It’s not every day that a new movie is made in Turkmenistan. So official plans to release five new features before Independence Day on October 27 is reason to celebrate. Right?
This being tightly controlled Turkmenistan, mind you, the plots are predictable. A discriminating cinophile might even call them PR. State-run Turkmenistan.ru describes three:
The first, “The Song of Avaza,” is a musical comedy about two students at the seaside resort of Avaza, President Gurbanguly Berdymukhamedov’s pet tourist trap on the Caspian. The second, “The Horse - My Wings,” tells the tale of an old breeder of Akhal-Teke horses (Berdymukhamedov’s favorite) who is teaching his grandson the trade.
Turkmenistan.ru’s descriptions leave no platitude ignored. A third film, “Student Life,” is about the joys of being a student in independent Turkmenistan: “Along with the protagonists of the movie, the viewer is taken up by real student life, where the responsibilities of studying and the thirst for knowledge come together with inseparable friendships, first love, and the first independent steps toward adulthood.”
On its Facebook page, Salam Turkmen, group that aggregates and comments on news about Turkmenistan, interprets the film as a demonstration of Berdymukhamedov’s love for the youth of Turkmenistan, to which one commenter bemoans, "Again the same thing, along the same path. Unfortunately."
True, it is thanks to Berdymukhamedov that even these attempts at filmmaking happen.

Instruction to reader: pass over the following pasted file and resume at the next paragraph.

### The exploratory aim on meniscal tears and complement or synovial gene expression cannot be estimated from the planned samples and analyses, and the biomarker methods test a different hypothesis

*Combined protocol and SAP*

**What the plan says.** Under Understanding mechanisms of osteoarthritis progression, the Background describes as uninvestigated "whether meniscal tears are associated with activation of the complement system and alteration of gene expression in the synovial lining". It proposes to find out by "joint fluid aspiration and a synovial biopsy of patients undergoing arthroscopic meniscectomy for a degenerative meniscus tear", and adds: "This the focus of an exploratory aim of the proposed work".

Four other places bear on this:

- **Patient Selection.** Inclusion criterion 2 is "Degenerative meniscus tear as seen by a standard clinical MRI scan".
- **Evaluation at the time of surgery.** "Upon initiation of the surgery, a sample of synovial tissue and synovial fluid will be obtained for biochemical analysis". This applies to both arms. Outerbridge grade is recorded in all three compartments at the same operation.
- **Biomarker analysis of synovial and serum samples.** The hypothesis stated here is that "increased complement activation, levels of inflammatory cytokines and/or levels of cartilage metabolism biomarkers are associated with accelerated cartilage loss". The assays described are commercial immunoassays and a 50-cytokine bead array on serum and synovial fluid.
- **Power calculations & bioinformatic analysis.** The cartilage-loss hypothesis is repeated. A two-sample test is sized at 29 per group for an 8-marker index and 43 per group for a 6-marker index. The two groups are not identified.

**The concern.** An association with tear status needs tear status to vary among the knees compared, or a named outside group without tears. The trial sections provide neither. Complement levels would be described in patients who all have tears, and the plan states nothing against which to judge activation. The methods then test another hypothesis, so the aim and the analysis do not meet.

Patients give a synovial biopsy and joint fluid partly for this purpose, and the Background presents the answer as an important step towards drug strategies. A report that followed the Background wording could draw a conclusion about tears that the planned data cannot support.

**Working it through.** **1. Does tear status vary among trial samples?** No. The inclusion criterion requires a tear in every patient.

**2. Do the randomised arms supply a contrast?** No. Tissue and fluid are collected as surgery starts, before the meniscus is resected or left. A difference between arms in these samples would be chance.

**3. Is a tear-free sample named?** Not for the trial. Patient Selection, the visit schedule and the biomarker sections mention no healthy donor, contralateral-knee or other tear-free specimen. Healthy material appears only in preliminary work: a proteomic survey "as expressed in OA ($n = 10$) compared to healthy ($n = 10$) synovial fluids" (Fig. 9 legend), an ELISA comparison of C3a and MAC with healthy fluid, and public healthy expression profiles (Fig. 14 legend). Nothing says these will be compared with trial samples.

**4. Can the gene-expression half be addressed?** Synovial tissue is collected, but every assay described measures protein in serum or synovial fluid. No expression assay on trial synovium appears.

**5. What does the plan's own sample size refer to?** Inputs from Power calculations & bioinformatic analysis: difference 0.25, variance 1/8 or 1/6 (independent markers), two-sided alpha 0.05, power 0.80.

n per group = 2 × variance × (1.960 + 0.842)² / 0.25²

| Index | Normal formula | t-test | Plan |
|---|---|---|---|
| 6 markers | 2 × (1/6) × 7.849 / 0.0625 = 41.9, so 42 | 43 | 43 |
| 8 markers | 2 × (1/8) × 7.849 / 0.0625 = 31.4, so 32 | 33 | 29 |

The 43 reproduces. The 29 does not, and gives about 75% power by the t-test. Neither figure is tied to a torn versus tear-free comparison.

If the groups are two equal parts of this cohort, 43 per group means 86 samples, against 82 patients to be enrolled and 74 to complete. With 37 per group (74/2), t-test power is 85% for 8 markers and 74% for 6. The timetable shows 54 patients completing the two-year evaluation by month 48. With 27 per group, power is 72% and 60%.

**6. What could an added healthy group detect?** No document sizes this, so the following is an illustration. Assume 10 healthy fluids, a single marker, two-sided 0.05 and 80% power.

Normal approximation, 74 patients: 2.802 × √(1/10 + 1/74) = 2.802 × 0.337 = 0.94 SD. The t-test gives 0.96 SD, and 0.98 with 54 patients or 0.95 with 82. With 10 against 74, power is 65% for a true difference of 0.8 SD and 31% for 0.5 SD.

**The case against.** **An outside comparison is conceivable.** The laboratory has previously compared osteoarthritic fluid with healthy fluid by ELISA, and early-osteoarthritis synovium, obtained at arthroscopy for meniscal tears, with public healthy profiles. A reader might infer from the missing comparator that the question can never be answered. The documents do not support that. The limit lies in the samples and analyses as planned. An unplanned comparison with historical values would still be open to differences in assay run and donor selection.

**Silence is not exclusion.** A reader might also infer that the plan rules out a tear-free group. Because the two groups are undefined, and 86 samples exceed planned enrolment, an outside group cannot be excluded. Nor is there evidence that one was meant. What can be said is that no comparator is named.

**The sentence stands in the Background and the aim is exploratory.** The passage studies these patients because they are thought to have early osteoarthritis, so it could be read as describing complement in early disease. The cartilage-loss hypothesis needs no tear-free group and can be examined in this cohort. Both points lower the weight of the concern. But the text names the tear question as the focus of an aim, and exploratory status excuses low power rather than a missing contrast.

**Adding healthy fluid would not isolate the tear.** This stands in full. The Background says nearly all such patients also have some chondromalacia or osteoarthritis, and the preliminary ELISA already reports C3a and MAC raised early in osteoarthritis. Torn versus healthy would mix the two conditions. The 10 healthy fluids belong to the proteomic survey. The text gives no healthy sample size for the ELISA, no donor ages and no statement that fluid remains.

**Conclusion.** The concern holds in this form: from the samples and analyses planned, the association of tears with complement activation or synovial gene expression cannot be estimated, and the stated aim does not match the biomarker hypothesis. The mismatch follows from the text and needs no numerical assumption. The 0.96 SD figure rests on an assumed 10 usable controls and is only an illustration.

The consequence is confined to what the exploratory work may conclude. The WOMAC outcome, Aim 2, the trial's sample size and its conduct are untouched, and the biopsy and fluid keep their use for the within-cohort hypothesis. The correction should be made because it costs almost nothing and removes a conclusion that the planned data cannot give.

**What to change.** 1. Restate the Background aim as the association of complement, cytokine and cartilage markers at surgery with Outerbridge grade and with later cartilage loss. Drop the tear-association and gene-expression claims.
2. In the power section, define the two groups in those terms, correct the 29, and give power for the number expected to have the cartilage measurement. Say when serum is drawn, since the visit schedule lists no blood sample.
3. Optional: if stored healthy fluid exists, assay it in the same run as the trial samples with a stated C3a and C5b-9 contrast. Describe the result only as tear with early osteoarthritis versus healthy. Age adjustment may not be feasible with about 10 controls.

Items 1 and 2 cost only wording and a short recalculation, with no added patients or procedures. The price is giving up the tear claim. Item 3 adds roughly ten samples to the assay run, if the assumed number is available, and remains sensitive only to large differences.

Aside from straight-up government PR, Turkmenistan currently produces very few films, but that wasn’t always the case. During the Soviet Union, Turkmen directors were active, going to school in Moscow and them returning home to make documentary and feature films. But after independence in the early 1990s, Saparmurat Niyazov – better known as Turkmenbashi, “Leader of the Turkmen” – heavily censored Turkmen film. When one of the country’s most promising directors, Murad Aliyev, released his first feature, “The Night of the Yellow Bull” (also known as “Children of the Earthquake”), in 1996, Niyazov reportedly walked out of a private screening in the presidential palace. Unsurprisingly, the film was never shown in Turkmenistan and Aliyev went into exile in Moscow. Niyazov is said to have even physically dismantled the Soviet-era TurkmenFilm studios.
Under Berdymukhamedov, TurkmenFilm has reopened and some directors are allowed to make movies, though the list of acceptable subjects is short. Berdymukhamedov bragged to a state news agency in 2010 that TurkmenFilm is “produc[ing] new films about our history and the modern day, about great things happening in our country, and grand projects such as Turkmen Lake being built in the Karakum Desert, as well as other great constructions of the new era of Renaissance,” as “The Protector” describes his first term in office. With so much state control, many movies end up looking like made-for-TV comedies, with long, randomly placed musical numbers.
In a 2007 interview with the opposition website Gundogar, Aliyev, who now lives and directs movies in Moscow, worried the lack of creative freedom is so all-permeating that independent film may never come back to Turkmenistan.
“I really feel pain for Turkmen film,” Aliyev said. “Too much has been lost in the past few years. Yes, we have a directing department in the Culture Institute. Of course there are talented young people. But there is no methodology, no schools, not technical expertise by which people can learn to make film.”
State-approved Soviet art managed to push aesthetic boundaries in exciting ways, even if the topics were often controlled. Measured against that bar, it seems Turkmenistan’s PR/film machine has a long way to go.